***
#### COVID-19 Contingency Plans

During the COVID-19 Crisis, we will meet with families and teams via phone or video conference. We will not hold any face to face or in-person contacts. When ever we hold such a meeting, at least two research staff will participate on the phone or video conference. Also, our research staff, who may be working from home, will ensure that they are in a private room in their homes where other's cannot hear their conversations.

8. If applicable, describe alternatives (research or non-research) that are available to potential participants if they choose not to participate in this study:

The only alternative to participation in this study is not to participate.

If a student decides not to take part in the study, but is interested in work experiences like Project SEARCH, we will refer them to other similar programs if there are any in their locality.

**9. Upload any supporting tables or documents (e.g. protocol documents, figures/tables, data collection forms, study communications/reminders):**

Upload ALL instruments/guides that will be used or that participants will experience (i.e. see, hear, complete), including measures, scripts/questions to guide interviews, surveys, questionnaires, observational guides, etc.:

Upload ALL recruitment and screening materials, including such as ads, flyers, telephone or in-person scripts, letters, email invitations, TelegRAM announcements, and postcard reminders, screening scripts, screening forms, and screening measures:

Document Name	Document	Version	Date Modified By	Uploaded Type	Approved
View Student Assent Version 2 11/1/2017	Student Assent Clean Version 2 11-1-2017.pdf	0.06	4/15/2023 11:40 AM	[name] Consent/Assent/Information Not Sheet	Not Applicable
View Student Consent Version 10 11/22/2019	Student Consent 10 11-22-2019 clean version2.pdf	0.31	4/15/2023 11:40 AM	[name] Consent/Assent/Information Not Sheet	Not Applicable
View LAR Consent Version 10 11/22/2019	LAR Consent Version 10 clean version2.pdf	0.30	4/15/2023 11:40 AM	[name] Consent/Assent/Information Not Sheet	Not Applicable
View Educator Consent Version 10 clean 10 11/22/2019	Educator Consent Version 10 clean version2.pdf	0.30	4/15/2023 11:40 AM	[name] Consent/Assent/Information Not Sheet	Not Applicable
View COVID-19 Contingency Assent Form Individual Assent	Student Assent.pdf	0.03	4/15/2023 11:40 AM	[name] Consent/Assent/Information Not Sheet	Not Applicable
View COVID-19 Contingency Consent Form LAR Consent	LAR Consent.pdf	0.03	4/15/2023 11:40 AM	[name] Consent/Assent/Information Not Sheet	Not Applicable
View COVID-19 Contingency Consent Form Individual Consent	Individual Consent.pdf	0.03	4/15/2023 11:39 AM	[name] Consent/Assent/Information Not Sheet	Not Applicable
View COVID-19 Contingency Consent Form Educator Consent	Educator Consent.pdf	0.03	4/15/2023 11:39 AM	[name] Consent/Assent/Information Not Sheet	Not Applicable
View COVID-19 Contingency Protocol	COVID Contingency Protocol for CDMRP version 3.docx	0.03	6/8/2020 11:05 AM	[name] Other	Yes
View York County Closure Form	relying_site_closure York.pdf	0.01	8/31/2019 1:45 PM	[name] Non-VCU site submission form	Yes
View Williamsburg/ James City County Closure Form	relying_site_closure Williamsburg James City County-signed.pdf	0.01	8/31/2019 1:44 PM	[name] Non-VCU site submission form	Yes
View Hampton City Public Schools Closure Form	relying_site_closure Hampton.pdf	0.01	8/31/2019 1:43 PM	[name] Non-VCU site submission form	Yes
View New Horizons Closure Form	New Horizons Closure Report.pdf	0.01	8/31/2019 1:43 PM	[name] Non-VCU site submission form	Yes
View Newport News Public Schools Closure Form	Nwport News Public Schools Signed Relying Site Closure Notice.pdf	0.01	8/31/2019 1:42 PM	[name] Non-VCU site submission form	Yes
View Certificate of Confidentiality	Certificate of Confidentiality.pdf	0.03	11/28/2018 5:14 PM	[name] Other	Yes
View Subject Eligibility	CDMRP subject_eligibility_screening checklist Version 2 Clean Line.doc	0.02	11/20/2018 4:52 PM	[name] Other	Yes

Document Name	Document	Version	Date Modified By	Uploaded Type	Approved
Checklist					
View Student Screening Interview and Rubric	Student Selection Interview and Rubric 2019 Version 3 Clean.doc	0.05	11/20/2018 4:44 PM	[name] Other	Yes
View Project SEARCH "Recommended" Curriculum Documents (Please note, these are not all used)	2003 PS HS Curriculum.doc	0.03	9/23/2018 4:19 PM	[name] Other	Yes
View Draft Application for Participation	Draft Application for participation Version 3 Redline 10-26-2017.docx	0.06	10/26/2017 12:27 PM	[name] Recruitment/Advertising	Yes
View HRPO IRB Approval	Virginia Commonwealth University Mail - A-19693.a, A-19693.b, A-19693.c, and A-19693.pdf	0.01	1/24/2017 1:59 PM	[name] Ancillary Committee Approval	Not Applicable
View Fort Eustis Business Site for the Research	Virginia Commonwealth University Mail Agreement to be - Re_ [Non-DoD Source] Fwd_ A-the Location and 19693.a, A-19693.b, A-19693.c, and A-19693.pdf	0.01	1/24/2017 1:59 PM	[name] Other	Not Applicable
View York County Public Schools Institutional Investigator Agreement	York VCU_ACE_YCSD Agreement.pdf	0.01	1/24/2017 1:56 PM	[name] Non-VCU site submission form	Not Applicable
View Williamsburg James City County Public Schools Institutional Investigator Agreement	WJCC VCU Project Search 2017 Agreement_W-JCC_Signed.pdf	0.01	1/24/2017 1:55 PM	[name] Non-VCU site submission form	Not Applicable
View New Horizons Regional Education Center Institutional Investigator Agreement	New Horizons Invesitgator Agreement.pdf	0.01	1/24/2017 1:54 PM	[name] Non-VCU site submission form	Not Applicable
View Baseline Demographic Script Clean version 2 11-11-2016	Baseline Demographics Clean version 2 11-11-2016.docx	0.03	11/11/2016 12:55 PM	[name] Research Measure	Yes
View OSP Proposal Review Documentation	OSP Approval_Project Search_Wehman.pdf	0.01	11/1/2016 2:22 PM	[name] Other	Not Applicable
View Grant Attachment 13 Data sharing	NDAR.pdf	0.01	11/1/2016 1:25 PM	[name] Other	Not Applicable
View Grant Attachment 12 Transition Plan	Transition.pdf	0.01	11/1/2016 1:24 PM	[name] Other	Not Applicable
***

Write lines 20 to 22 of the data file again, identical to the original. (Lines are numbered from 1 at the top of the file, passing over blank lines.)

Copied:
View Williamsburg/ James City County Closure Form	relying_site_closure Williamsburg James City County-signed.pdf	0.01	8/31/2019 1:44 PM	[name] Non-VCU site submission form	Yes
View Hampton City Public Schools Closure Form	relying_site_closure Hampton.pdf	0.01	8/31/2019 1:43 PM	[name] Non-VCU site submission form	Yes
View New Horizons Closure Form	New Horizons Closure Report.pdf	0.01	8/31/2019 1:43 PM	[name] Non-VCU site submission form	Yes